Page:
In the water column, it was noticed that there was a substantial difference and variety deficit in deep and shallow oil slick populations when compared with populations at the non-oil impacted water column. This was due to the phylogenetic shift undergone by the indigenous populations (Redmond and Valentine, 2012; Yang et al., 2016). Findings according to Liu et al. (2017) stated the role of environmental factors especially temperature on microbial succession and shift. Further discoveries stated that succession patterns at every specific location were determined by the availability of specific hydrocarbon compounds (Dubinsky et al., 2013). The carbon branded hydrocarbons and segregation methods gave extra proof of fluctuating populations of impacted water column with ability of disintegrating several groups of hydrocarbons (Gutierrez et al., 2013). The 16S rRNA studies of microorganisms sample within the first and second month after the DWH spill saw the dominance of an uncultivated gammaproteobacterium from order Oceanospirillales dominating (Hazen et al., 2010; Redmond and Valentine, 2012; Mason et al., 2012). Even though GeoChip 4.0 submitted proof of enriched genes included in aerobic and anaerobic hydrocarbon degradation in the column, metatranscriptomic data obtained from the same cruise samples suggested aerobic degradation of hydrocarbons as most dominant on site procedure during that time (Mason et al., 2012). Genes that help in aerobic alkane degradation (e.g., alkane monooxygenase, cyclohexanol dehydrogenase and cyclohexanone monooxygenase) remained highly at significant peaks in the column metatranscriptomes. These genes were also found in single-cell genomes of Oceanospirillales, however aromatic hydrocarbon degradation were discovered in low levels or remained undiscovered (Mason et al., 2012). Around mid- to late June 2010, there was change in succession of microbial community in the water column, dominantly by two different gammaproteobacteria groups, Cycloclasticus and Colwellia (Redmond and Valentine, 2012). With regards to microcosm experiments, the crude oil enriched areas (methane, ethane, propane and benzene) were dominated by Colwellia spp., hence the anticipation of its essential role of degrading ethane and propane in situ within this period (Redmond and Valentine, 2012). Transcriptomic data further revealed that the Colwellia spp. was active and succeeded preceding Oceanospirillales because of their gaseous and aromatic hydrocarbon degradation ability (Mason et al., 2014a). The Colwellia spp. experienced a bloom in June 2010 even though they were scarce in the column during late May 2010 (Mason et al., 2012). By September 2010, initially discovered microorganisms (Oceanospirillales Cycloclasticus and Colwellia) were substituted by initially undiscovered methylotrophic bacteria (Methylococcaceae, Methylophaga and Methylophilaceae), Flavobacteria and Rhodobacterales due to the presence of  methane and methane oxidation observed in minute quantities in the September plume, in addition to the enrichments achieved by the September plume samples (Redmond and Valentine, 2012). Later in October 2010 and July 2011, the analysis of microbial community composition (clone libraries and pyrosequencing) from post-column samples showed likeness for the pre-spill pelagic community (800 m, March 2010) (Yang et al., 2016).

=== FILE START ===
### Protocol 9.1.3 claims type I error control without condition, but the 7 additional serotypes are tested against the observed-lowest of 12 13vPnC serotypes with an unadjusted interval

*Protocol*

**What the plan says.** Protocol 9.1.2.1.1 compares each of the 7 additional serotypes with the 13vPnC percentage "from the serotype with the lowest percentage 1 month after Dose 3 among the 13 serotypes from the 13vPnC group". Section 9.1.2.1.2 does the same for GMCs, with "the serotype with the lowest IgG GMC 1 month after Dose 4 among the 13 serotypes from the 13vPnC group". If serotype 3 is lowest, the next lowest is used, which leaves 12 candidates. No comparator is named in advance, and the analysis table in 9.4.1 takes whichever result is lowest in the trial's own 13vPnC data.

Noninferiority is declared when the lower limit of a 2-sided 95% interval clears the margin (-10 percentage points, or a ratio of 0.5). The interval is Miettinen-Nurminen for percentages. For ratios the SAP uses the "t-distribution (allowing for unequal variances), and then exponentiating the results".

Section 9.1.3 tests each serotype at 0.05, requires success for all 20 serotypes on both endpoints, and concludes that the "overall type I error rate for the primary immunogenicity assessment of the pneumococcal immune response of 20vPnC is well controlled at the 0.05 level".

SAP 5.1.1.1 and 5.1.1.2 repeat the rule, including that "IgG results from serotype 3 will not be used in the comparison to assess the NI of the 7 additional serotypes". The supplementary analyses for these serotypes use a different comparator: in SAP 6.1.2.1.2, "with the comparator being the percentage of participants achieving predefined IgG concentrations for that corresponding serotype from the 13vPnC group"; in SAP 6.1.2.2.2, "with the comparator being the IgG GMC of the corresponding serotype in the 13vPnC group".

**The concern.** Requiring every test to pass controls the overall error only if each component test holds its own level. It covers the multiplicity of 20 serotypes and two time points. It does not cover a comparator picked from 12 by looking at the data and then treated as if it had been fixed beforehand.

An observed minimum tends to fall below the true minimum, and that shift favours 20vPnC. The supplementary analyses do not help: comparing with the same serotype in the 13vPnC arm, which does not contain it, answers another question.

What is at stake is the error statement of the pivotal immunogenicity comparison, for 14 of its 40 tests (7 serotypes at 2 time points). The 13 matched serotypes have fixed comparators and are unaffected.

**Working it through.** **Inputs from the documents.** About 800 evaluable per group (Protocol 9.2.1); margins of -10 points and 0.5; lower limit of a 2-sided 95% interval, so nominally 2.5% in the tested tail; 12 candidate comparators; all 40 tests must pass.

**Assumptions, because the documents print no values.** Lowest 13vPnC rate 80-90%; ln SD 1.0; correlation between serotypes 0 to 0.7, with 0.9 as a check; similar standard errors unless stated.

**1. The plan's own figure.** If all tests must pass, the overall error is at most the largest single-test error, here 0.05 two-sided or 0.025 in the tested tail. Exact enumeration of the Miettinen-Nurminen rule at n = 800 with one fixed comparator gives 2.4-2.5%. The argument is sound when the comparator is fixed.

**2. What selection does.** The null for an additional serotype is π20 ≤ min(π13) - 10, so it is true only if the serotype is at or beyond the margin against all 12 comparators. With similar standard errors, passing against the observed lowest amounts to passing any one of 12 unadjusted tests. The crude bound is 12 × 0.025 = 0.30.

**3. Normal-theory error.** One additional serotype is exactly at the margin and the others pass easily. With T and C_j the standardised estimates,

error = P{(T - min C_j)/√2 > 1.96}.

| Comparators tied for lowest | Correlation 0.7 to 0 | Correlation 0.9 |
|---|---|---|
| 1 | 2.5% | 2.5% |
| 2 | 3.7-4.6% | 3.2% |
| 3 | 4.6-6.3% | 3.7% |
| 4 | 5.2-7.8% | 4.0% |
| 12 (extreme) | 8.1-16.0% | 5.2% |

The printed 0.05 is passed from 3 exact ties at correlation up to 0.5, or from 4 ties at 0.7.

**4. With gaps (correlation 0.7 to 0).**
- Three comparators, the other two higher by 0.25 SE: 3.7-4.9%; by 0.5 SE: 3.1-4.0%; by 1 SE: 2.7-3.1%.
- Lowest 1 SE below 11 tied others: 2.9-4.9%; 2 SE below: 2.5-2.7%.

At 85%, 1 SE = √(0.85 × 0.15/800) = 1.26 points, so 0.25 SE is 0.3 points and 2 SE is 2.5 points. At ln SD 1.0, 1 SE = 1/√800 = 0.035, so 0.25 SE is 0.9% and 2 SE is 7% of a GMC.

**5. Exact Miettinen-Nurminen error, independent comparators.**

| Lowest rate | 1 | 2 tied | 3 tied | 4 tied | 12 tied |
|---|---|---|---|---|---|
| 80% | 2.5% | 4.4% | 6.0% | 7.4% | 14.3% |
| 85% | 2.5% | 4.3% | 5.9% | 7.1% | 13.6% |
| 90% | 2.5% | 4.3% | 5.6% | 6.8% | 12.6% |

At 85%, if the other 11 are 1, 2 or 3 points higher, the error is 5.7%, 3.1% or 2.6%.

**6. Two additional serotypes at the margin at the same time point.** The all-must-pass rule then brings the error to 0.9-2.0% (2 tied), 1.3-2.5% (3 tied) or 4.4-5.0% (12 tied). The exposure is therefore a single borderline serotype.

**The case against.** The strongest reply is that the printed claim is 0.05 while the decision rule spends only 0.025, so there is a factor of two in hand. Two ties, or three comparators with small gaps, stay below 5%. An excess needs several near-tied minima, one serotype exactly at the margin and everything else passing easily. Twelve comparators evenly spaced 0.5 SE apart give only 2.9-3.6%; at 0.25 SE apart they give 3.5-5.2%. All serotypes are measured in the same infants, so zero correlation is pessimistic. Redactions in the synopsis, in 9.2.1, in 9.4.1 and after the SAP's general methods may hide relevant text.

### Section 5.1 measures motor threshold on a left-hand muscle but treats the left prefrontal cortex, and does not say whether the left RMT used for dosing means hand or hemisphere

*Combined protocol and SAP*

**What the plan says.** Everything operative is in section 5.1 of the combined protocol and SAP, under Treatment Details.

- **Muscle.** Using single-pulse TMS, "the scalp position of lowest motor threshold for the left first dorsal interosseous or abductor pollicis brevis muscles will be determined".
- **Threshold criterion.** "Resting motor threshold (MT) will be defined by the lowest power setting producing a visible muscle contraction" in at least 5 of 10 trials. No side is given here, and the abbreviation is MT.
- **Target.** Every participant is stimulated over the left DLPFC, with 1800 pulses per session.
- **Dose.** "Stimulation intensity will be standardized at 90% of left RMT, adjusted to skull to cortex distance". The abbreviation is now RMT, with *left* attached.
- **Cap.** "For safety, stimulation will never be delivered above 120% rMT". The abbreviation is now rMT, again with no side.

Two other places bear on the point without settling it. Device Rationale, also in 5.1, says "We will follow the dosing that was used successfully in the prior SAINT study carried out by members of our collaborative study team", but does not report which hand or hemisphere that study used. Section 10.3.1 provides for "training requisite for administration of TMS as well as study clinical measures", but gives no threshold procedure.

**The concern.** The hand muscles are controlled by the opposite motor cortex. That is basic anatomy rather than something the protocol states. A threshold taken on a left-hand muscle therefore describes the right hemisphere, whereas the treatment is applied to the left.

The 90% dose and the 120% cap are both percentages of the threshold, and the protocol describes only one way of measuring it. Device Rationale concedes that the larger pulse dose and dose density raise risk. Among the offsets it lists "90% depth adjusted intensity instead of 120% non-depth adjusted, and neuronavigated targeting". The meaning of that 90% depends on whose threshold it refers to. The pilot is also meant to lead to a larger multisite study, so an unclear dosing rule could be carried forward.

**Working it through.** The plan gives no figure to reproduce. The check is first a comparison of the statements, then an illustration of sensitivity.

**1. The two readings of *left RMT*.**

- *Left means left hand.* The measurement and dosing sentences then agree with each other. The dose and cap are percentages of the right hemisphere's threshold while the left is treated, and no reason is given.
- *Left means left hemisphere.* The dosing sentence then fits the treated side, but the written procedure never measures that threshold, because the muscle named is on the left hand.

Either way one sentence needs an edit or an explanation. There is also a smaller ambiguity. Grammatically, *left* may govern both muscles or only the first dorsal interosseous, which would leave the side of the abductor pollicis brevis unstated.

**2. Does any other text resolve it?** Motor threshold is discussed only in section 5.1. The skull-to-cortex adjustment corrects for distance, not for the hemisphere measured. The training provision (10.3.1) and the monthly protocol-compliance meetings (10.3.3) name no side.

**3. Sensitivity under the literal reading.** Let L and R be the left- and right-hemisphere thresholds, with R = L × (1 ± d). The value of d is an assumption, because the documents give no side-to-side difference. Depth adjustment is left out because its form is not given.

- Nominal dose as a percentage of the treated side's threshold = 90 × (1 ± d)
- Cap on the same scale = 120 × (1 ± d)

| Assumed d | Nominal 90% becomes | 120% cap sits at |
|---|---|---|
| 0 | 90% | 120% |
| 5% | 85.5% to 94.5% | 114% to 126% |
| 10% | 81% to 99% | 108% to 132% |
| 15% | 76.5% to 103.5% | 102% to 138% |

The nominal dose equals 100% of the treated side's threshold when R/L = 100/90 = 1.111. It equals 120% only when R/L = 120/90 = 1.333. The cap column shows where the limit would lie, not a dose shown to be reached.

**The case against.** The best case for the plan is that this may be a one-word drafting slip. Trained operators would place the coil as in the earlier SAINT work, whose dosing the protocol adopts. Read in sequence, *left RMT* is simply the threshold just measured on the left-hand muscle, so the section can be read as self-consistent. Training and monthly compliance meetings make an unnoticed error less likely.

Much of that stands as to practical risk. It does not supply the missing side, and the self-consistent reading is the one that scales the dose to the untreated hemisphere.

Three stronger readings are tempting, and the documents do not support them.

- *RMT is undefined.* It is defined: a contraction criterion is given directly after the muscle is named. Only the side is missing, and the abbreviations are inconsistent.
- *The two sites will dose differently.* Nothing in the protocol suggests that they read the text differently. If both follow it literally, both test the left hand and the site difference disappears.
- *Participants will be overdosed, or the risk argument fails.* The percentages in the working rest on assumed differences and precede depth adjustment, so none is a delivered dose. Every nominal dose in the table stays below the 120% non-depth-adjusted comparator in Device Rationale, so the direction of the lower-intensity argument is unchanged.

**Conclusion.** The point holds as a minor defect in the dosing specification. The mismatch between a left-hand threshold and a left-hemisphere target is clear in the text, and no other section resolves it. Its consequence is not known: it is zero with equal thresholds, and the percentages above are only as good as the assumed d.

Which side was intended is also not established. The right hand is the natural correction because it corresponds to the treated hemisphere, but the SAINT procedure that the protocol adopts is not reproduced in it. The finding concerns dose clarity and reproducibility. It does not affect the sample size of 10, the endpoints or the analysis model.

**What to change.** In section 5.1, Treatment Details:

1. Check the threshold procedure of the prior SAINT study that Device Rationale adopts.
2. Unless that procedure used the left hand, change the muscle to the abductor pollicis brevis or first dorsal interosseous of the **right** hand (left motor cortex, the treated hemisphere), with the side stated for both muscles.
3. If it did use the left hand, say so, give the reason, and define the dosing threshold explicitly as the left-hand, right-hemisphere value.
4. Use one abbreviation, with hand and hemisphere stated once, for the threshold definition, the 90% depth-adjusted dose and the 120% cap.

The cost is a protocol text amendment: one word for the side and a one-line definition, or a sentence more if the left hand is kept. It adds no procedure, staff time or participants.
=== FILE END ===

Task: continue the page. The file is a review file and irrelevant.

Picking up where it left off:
The surface water of the Gulf of Mexico in May 2010 showed dominating population of gammaproteobacteria and cycloclasticus (known to degrade aromatic hydrocarbons), similar to that of the deep water plume (Yang et al., 2016). However, pyrosequencing of oil mousses and clone library studies from other distinct sites within this same period showed a dominance (above 65%) of alpha and gammaproteobacteria and cyanobacteria (Redmond and Valentine, 2012), hence highlighting the distinction of surface slick communities from the bottomless water column. There is a possibility for both shallow slick and bottomless water column undergoing the same succession changes of microbial community composition dependent on type and availability of hydrocarbons at each definite time and location.